Posted on February 23, 2012 | Atlantic Business Magazine | 0 Comments
At age 26, Robert MacLeod changed jobs, packed up his belongings and said good-bye to his life in New Brunswick. His mission: criss-cross Canada as leader in sales for McCain Foods. For a small-town boy with powerful family connections to New Brunswick, the experience was challenging but deeply formative — his first entry point into the rich, multi-cultural world of global business. But as he moved up the ladder, taking on increasingly senior leadership positions within the company, Robert couldn’t escape the sense that despite the wonderful experiences the world had to offer, there was no place like home. Today, as leader of Invest New Brunswick, the newly-minted crown corporation responsible for investment attraction in that province, Robert MacLeod is bringing the world to New Brunswick’s door. And when it comes time to decompress, he picks up a paintbrush, and gets to work on his labour of love — a 176-year-old heritage home in Sussex, New Brunswick.
You learn a lot from bagging groceries. My father owned a grocery store and bowling alley, so I was raised in the business world. I was a student of people – constantly watching how my father interacted with customers and employees. And the work! We worked all the time — bagging potatoes, sweeping the gutters at the bowling alley. I learned that nothing worthwhile comes without a great deal of effort — and a lot of potatoes.
If you want a kid to love people, stick him in the basement. Before I was old enough to bag groceries, my father would put me down in the basement bagging potatoes. I’d have to take these huge bags and make them into smaller bags for increased profit. Every now and then I’d hear a bell ring, which meant that all employees were to come out front because the cashes were busy. I wasn’t allowed to work the cash; but, it took everything I had not to go up there. I just wanted to be where the people were, to talk with them and interact with them. I’m still like that — I love people. And I think it defines my leadership style — putting people first.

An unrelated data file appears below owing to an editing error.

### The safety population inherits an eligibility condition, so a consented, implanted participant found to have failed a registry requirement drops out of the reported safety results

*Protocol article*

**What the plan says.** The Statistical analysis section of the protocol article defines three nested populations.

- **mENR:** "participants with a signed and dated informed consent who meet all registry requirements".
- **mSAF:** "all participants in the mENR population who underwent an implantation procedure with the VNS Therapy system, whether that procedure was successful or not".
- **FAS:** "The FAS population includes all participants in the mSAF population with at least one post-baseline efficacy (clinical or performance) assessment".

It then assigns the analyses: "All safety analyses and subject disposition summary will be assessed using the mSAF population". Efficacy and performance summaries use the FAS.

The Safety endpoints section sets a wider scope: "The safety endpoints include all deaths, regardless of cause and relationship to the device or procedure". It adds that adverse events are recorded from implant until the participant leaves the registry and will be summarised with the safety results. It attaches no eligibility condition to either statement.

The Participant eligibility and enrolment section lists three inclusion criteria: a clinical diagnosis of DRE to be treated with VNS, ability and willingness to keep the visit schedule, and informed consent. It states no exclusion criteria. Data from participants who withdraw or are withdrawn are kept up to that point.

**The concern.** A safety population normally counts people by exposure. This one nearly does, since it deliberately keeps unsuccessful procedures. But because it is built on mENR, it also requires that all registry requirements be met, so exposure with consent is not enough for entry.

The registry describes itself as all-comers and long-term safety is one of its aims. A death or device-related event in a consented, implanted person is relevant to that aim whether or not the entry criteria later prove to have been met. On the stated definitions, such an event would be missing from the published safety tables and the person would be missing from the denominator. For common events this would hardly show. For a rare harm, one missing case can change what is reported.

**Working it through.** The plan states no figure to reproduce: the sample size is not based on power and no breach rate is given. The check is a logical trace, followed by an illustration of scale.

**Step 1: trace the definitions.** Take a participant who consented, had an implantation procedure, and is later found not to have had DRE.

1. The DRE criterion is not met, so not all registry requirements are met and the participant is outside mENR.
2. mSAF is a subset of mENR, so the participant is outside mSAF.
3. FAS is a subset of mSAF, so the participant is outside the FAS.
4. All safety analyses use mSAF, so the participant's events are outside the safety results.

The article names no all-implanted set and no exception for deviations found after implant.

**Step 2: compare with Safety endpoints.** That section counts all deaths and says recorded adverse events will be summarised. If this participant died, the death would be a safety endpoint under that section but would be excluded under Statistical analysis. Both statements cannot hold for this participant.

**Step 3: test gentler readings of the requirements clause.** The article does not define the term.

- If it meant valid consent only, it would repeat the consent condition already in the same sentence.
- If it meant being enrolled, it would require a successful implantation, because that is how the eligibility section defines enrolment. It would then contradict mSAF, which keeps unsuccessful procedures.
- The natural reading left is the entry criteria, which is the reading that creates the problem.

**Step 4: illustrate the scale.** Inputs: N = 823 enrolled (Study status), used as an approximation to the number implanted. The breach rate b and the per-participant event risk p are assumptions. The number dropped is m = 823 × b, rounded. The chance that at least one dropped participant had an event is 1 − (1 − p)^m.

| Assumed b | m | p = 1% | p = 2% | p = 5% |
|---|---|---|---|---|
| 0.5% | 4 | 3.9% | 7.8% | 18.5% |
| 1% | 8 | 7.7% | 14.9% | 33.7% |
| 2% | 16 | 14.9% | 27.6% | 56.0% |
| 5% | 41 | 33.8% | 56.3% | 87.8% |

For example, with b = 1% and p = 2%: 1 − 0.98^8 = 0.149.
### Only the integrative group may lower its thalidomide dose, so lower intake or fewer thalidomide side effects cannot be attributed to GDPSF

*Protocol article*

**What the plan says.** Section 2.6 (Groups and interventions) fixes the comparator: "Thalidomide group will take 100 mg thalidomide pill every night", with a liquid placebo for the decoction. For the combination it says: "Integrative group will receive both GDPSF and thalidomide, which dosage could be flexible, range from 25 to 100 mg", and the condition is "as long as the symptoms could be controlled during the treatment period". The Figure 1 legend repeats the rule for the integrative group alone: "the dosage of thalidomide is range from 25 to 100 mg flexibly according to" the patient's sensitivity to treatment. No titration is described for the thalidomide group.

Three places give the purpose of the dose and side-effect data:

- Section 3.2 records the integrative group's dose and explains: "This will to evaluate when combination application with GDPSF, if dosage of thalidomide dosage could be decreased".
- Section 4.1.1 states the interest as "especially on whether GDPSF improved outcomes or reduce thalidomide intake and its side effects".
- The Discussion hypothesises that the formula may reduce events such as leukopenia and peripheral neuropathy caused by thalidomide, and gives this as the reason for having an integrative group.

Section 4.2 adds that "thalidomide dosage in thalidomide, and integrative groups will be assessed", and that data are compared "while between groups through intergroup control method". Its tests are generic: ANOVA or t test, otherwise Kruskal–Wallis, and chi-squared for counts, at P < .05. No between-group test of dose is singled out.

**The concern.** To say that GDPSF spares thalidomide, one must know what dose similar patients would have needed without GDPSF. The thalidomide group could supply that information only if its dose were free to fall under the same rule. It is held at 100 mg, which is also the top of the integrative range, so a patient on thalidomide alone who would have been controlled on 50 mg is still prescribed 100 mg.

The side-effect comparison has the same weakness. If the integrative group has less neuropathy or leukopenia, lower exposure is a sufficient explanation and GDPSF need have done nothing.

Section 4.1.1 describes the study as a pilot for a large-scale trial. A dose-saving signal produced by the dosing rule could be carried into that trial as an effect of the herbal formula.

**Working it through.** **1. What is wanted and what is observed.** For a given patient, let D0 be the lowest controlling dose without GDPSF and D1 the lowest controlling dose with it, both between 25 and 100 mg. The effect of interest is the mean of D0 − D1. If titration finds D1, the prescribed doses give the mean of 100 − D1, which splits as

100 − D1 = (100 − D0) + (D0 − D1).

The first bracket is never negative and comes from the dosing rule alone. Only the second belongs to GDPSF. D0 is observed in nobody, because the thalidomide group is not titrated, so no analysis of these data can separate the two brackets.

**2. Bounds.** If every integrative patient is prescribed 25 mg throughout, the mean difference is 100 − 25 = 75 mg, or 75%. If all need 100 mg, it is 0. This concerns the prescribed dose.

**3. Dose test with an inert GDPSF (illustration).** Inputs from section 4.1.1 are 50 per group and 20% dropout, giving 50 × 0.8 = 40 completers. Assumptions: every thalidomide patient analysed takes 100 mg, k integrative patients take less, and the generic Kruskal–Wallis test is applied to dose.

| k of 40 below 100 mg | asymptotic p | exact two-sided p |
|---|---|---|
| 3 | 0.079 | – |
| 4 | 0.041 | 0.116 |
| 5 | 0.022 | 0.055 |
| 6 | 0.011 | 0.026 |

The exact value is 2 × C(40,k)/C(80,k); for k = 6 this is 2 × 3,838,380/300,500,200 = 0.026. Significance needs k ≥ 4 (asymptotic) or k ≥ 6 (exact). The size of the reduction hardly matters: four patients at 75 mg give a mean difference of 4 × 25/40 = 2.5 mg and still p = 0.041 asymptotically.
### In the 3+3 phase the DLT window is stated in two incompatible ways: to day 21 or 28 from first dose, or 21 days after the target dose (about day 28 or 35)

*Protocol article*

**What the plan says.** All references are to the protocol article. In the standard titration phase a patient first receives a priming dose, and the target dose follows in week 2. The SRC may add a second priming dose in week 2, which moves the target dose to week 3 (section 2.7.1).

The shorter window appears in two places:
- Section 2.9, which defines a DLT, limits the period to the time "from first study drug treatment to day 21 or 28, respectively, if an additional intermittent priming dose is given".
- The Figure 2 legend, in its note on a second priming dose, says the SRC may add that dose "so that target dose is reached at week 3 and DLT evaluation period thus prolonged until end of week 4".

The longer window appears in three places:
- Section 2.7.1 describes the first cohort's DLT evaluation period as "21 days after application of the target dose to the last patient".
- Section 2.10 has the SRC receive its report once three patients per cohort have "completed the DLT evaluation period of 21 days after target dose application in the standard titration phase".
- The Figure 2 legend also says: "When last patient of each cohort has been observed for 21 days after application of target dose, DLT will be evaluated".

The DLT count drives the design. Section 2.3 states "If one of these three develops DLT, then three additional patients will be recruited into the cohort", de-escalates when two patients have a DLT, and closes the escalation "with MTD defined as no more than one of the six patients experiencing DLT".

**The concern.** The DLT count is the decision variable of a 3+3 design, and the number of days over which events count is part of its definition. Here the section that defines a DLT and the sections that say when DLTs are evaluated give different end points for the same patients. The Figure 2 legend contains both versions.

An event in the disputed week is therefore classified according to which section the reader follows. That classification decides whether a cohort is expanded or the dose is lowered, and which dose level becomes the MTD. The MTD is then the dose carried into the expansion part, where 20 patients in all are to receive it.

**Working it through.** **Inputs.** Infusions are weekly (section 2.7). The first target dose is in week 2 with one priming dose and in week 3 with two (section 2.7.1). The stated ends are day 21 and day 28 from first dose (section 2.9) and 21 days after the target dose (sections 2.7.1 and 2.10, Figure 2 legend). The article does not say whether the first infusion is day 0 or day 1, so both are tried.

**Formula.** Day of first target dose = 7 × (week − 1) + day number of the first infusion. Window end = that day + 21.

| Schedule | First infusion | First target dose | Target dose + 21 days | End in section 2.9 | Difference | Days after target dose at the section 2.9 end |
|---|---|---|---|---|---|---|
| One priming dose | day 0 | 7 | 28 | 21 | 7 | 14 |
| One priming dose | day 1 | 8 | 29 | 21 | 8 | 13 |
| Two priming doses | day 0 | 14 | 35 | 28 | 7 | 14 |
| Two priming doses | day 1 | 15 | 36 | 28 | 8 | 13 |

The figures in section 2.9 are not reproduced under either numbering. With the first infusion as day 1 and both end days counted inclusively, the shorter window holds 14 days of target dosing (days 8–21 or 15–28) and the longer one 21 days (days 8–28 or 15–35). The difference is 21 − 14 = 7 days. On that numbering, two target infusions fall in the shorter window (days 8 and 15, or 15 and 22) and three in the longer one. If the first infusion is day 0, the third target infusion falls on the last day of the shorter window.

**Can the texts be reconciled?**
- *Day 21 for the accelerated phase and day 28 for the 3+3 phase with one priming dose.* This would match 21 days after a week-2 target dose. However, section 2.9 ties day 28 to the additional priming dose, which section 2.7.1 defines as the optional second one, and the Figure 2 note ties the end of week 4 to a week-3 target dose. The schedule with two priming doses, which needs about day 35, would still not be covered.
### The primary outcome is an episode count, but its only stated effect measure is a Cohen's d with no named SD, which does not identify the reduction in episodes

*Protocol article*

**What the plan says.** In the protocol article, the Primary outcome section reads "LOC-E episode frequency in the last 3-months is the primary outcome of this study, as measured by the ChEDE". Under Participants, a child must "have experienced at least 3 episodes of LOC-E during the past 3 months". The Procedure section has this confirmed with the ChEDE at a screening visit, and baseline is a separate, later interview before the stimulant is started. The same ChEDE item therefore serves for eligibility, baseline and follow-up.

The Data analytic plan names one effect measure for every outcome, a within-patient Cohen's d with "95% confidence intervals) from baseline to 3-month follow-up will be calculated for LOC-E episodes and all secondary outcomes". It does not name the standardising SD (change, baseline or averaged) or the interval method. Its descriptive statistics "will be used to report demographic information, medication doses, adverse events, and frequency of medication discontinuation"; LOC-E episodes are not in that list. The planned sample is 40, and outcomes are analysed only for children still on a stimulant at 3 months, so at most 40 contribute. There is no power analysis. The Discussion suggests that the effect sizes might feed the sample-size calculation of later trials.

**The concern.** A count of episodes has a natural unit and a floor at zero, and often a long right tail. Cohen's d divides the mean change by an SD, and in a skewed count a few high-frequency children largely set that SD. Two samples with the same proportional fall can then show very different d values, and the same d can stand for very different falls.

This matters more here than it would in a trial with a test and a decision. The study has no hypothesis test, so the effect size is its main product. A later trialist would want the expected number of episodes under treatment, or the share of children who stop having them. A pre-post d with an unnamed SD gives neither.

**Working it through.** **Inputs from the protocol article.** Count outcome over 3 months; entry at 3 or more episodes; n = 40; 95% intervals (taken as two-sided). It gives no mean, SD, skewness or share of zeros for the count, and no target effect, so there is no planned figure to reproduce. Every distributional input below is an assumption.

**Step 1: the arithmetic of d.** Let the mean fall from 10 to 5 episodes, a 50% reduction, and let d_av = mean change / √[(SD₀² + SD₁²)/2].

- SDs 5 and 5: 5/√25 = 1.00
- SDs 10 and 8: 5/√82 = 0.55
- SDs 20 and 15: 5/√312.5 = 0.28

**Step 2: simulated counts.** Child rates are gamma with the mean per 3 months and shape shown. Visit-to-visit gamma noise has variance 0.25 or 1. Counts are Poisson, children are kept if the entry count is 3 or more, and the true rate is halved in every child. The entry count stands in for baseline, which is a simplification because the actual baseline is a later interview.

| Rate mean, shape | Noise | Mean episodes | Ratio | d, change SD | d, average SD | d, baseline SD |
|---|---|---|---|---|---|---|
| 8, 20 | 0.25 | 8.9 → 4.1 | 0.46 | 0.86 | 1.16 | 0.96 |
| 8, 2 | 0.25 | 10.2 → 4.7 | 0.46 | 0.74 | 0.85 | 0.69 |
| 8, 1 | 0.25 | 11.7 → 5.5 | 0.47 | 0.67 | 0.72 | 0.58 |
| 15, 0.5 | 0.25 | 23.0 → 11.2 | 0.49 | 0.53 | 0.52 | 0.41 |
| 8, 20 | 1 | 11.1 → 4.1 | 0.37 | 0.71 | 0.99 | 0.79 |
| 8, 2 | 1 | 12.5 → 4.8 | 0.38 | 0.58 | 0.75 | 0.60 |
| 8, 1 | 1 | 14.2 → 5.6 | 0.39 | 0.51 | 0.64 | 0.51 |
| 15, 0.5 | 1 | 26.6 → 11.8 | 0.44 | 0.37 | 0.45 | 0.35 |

If you think you’re leading followers, you’re not doing it right. I don’t see myself as leading followers — I’m nurturing other leaders. When you put people first, you begin to see their successes as your own. I see my responsibility as a leader is to ensure everyone on my team is successful — whether they still work for me or not. If someone who I worked with goes on to get a significant promotion, I see that as part of my business success. They grow and I grow.
If you came within five feet of Harrison McCain, you could feel the energy coming off him. I’ve had the opportunity to work closely with some of New Brunswick’s greatest leaders — Robert Irving, J.D. Irving, Richard Hatfield, Wallace McCain. If there is one common thread that unites them and their approach to leadership, it’s this: single-mindedness of purpose. They focused on the task at hand and leading the organization. And that focus translated into tremendous drive. Another quality I observed in these men was their ability to empathize with others. That’s what reinforced my decision to put people first.
Never underestimate the value of good, strong roots. New Brunswick is home to some of Canada’s biggest business empires. I often think it’s because most come from good, hardy immigrant stock. We know how to be resourceful, and we understand the will it takes to succeed. My biggest challenge as a leader is ensuring I’m moving at the speed of change. That’s true not only for me, but for Invest New Brunswick. It’s critical that we not only respond to change, but that we stay on the leading edge of it. That we actually anticipate what’s coming over the hill and ensure we are there soonest.
Interviewed by Anna Stuart, vice president, Knightsbridge Robertson Surrette — Atlantic Canada’s leading recruitment and human resource consulting firm.
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